The story of a 5th generation ranching family working to sustain their agricultural legacy while bringing back a healthy Colorado River.
From senators Bennet and Gardner via The Kiowa County Press:
After years of work, Colorado U.S. Senators Michael Bennet (D) and Cory Gardner (R) today secured a long-term fire funding fix in the omnibus spending bill being considered in Congress this week to end fire borrowing and improve how the federal government pays to fight wildfires.
“The Forest Service plays an important role in Colorado’s economy –affecting our water supply, outdoor recreation, and timber industry,” Bennet said. “Its ability to budget effectively and efficiently is critical to our economic success. Because of the pressures that wildfires have brought to the West, as well as the challenges of climate change and development, the antiquated way we pay for firefighting needed dramatic change. This bipartisan fix transforms and modernizes the Forest Service’s capacity to restore forest health and mitigate and fight wildfires. It allows the Forest Service to complete the entirety of its mission, without being undermined by the pressures of fire.”
“I have been working on ending the practice of fire borrowing throughout my time in the House and Senate, and today’s announcement that our bipartisan fire funding fix is included in the spending bill is good news for Colorado,” Gardner said. “Year after year, much of the West is forced to deal with horrible wildfires that burn millions of acres, and funding that should be applied to fire prevention and mitigation projects is instead spent by the Forest Service fighting these fires. Our provision will ensure the Forest Service has the necessary funding for cleanup and prevention efforts that will help reduce the amount of catastrophic wildfires the Forest Service has to fight.”
Unlike for other natural disasters, where agencies can draw from an emergency fund to pay for disaster response, the U.S. Forest Service and Interior Department do not have access to disaster funds and are forced to “fire borrow” – or take money from fire prevention and other non-fire accounts to pay to fight fires.
The deal secured in this week’s omnibus, based on the framework from Bennet and Gardner’s Wildfire Disaster Funding Act, restructures how the Forest Service pays to fight wildfires, putting an end to fire borrowing and providing much-needed budget certainty through Fiscal Year 2027. The fire fix is two-fold: It freezes the ten-year average cost used to budget for wildfires at Fiscal Year 2015 levels, and also establishes a separate account for fire suppression that can be used once the cost exceeds these levels.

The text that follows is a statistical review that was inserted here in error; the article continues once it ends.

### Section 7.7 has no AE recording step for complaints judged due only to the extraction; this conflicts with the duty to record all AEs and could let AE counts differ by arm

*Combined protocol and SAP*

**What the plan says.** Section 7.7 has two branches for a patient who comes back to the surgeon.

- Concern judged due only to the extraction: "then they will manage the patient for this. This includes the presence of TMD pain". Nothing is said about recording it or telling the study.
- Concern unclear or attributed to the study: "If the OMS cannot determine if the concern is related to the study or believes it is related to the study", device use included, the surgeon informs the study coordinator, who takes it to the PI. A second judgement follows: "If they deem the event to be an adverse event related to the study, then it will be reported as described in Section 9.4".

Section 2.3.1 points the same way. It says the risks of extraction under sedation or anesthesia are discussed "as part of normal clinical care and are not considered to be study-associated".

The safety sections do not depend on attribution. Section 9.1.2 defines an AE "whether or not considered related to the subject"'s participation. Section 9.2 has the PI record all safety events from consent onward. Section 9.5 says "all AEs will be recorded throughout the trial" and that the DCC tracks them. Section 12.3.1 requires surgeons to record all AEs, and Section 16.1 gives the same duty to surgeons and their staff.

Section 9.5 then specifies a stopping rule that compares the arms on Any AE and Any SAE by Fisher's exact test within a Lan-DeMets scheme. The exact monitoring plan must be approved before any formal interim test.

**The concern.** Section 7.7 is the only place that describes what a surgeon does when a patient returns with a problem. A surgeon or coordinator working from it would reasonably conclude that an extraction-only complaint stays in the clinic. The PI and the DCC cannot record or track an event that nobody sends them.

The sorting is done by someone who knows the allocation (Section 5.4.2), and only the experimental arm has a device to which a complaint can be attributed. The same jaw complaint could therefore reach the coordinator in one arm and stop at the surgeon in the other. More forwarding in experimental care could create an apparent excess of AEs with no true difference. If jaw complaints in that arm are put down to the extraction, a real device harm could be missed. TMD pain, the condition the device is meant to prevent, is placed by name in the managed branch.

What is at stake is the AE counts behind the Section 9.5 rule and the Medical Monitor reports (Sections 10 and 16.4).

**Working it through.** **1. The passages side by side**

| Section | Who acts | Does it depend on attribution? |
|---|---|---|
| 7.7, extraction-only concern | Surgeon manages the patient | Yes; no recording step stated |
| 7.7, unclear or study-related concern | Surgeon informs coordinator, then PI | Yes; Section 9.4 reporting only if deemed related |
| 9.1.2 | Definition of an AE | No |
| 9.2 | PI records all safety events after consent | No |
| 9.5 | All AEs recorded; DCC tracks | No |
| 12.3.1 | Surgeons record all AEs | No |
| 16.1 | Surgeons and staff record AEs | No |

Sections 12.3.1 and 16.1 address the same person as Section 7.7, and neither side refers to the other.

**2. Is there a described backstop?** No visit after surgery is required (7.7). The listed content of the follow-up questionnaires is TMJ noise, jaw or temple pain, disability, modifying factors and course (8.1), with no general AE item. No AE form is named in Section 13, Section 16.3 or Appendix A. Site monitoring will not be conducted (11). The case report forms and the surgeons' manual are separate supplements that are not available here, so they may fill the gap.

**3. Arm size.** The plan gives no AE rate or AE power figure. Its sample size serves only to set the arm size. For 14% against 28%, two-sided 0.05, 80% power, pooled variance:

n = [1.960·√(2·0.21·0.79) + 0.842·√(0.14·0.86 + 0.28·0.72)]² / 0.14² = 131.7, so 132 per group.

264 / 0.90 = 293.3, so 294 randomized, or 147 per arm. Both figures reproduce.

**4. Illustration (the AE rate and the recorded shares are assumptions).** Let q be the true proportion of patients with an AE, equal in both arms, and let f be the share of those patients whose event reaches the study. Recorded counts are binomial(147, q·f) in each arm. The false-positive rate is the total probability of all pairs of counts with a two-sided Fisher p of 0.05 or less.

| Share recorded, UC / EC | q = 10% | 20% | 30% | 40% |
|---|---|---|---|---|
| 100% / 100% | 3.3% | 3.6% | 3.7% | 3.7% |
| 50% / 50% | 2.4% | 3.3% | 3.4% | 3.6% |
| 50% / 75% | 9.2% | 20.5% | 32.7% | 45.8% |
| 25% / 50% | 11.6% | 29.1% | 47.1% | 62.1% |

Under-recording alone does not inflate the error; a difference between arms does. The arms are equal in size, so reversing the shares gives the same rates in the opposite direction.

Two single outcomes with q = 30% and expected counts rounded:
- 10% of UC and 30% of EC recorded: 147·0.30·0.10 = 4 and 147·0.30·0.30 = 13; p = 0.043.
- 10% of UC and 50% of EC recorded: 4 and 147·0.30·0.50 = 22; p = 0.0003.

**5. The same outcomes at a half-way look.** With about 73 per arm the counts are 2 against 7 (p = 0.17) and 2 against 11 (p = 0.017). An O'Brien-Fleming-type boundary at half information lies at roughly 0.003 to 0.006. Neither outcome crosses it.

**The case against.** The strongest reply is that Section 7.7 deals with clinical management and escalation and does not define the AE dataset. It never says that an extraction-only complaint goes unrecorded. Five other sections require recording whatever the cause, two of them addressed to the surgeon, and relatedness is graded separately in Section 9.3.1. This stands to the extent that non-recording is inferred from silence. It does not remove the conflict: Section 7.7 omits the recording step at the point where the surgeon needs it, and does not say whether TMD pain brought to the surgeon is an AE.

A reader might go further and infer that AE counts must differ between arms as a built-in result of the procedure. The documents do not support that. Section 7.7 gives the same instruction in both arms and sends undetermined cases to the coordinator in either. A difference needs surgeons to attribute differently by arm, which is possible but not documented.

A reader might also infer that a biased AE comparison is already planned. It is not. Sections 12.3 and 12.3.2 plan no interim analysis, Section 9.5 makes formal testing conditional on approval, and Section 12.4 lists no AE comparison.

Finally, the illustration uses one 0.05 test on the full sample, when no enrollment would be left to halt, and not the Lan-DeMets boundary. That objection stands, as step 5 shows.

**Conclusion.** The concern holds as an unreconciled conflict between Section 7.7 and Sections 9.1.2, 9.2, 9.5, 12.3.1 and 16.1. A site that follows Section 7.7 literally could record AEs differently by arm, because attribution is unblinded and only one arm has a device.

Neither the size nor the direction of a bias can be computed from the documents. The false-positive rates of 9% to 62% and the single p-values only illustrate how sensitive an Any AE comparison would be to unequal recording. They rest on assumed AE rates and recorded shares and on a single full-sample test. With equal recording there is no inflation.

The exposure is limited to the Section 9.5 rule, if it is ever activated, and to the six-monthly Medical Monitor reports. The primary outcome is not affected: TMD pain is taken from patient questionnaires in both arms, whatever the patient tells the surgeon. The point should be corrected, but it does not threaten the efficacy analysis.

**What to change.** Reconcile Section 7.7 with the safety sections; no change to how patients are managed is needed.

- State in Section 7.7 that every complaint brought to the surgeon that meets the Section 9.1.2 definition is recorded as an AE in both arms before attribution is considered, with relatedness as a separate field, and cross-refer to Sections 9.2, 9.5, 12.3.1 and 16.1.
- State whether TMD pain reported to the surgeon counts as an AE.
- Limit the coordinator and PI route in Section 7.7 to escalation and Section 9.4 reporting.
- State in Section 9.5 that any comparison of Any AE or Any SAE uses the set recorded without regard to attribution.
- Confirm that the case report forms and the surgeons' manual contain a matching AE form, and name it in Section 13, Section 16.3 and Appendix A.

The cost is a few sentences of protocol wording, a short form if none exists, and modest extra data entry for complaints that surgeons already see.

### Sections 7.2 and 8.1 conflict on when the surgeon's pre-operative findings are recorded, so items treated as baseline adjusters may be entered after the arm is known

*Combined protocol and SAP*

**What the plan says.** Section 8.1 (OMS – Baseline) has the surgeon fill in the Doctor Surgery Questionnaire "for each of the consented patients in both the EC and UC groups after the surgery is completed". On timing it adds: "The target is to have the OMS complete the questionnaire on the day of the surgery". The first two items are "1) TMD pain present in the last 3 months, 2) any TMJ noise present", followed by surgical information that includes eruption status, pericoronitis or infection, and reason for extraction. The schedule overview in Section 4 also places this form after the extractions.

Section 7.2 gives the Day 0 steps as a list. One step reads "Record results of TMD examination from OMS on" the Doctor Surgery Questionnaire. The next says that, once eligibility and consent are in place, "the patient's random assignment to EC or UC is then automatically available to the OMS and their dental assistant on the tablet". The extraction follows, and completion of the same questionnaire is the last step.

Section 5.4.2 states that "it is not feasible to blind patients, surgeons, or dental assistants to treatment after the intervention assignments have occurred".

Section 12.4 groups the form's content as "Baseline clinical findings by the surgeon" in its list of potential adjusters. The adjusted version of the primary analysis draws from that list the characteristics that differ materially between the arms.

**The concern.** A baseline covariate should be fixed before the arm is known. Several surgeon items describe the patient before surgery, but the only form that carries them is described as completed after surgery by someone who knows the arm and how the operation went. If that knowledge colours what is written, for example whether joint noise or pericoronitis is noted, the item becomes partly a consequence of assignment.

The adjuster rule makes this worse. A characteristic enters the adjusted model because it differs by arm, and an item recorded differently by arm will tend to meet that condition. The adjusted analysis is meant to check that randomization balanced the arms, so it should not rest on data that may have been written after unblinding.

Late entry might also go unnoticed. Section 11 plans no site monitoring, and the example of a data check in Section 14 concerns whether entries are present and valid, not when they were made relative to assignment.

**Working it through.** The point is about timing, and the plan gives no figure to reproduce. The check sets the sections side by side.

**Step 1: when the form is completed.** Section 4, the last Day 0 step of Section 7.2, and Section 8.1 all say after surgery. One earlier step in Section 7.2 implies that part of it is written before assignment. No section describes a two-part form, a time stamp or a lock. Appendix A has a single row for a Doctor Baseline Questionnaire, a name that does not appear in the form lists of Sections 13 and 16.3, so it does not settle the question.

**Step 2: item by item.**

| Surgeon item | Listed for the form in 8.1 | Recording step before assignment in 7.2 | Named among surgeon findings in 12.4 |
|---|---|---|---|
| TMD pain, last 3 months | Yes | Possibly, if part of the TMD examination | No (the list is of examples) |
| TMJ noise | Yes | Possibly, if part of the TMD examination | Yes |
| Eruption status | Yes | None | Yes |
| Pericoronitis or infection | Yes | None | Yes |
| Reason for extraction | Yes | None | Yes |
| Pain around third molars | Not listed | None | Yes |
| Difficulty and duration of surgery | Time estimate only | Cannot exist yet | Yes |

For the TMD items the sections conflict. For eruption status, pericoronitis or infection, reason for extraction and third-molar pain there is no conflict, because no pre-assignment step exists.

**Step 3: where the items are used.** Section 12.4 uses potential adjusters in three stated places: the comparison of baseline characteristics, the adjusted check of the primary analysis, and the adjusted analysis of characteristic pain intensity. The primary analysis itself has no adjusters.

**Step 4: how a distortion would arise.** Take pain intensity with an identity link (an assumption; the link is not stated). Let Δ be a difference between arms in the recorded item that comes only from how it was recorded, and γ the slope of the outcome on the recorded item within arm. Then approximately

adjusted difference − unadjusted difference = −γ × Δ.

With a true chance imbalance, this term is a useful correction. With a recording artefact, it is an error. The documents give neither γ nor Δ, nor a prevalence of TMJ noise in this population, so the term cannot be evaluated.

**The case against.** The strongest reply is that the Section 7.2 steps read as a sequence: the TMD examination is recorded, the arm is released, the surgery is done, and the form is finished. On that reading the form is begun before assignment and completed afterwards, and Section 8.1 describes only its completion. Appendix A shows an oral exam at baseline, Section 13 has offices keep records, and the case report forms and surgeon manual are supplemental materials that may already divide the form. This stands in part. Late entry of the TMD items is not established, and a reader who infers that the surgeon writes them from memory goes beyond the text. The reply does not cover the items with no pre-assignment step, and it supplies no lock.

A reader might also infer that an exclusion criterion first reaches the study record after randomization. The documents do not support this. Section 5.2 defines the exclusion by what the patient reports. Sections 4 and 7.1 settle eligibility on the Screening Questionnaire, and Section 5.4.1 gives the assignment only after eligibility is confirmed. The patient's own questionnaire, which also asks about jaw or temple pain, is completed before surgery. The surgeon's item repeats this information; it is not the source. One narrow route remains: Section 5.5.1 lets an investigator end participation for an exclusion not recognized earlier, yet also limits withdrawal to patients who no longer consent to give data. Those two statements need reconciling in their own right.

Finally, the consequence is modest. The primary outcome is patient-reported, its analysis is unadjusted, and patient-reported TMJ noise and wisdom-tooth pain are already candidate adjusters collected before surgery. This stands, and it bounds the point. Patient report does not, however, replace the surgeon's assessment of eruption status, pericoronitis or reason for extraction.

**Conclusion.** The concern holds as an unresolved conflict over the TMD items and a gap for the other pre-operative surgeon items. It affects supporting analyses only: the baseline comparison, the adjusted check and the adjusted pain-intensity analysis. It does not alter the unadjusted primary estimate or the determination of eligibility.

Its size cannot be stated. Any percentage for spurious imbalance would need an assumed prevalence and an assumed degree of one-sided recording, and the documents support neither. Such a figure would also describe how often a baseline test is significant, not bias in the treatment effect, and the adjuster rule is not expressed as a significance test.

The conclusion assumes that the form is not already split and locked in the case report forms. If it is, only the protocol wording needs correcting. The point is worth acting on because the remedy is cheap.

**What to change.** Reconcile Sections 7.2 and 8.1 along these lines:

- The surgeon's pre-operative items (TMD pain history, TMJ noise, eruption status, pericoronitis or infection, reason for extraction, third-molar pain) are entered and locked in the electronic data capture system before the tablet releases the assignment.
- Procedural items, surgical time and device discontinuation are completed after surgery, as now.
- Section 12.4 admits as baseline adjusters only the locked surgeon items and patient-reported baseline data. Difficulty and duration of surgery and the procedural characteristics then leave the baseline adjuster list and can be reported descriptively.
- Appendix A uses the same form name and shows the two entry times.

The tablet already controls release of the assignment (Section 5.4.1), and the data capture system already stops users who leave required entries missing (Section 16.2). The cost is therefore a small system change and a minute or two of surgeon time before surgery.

The deal also includes conservation priorities that Bennet and Gardner have cosponsored, such as the reauthorization of the Federal Land Transaction Facilitation Act (FLTFA) that funds high-priority land conservation projects in Western states, and a two-year reauthorization of Secure Rural Schools.
Lastly, the deal includes bipartisan forest management reforms, several of which improve upon Bennet-authored laws passed in the 2014 Farm Bill, such as stewardship contracting and Good Neighbor Authority.
From The Vail Daily (Pam Boyd):
The 1% for Land and Rivers initiative is pretty self-explanatory. The organizations are reaching out to area merchants willing to impose a voluntary 1 percent fee on transactions, with the money going to the two sponsoring nonprofits. Participating businesses will display signs noting their participation in the program, and customers will have the option to opt out of the payment at the time of purchase.
Jim Daus, executive director of the Eagle Valley Land Trust, was inspired to launch the program in Eagle County after studying similar efforts in the Crested Butte and Buena Vista areas. Program participants in those communities told Daus that customers were overwhelmingly supportive of their programs and, during their operation, only one or two people a year ask to opt out of paying the 1 percent fee.
“This is a way for everyone in the community to give a little bit,” Daus said. At 1 percent, the fee is a penny on a $1 purchase, a dime on a $10 percent or a dollar and on $100.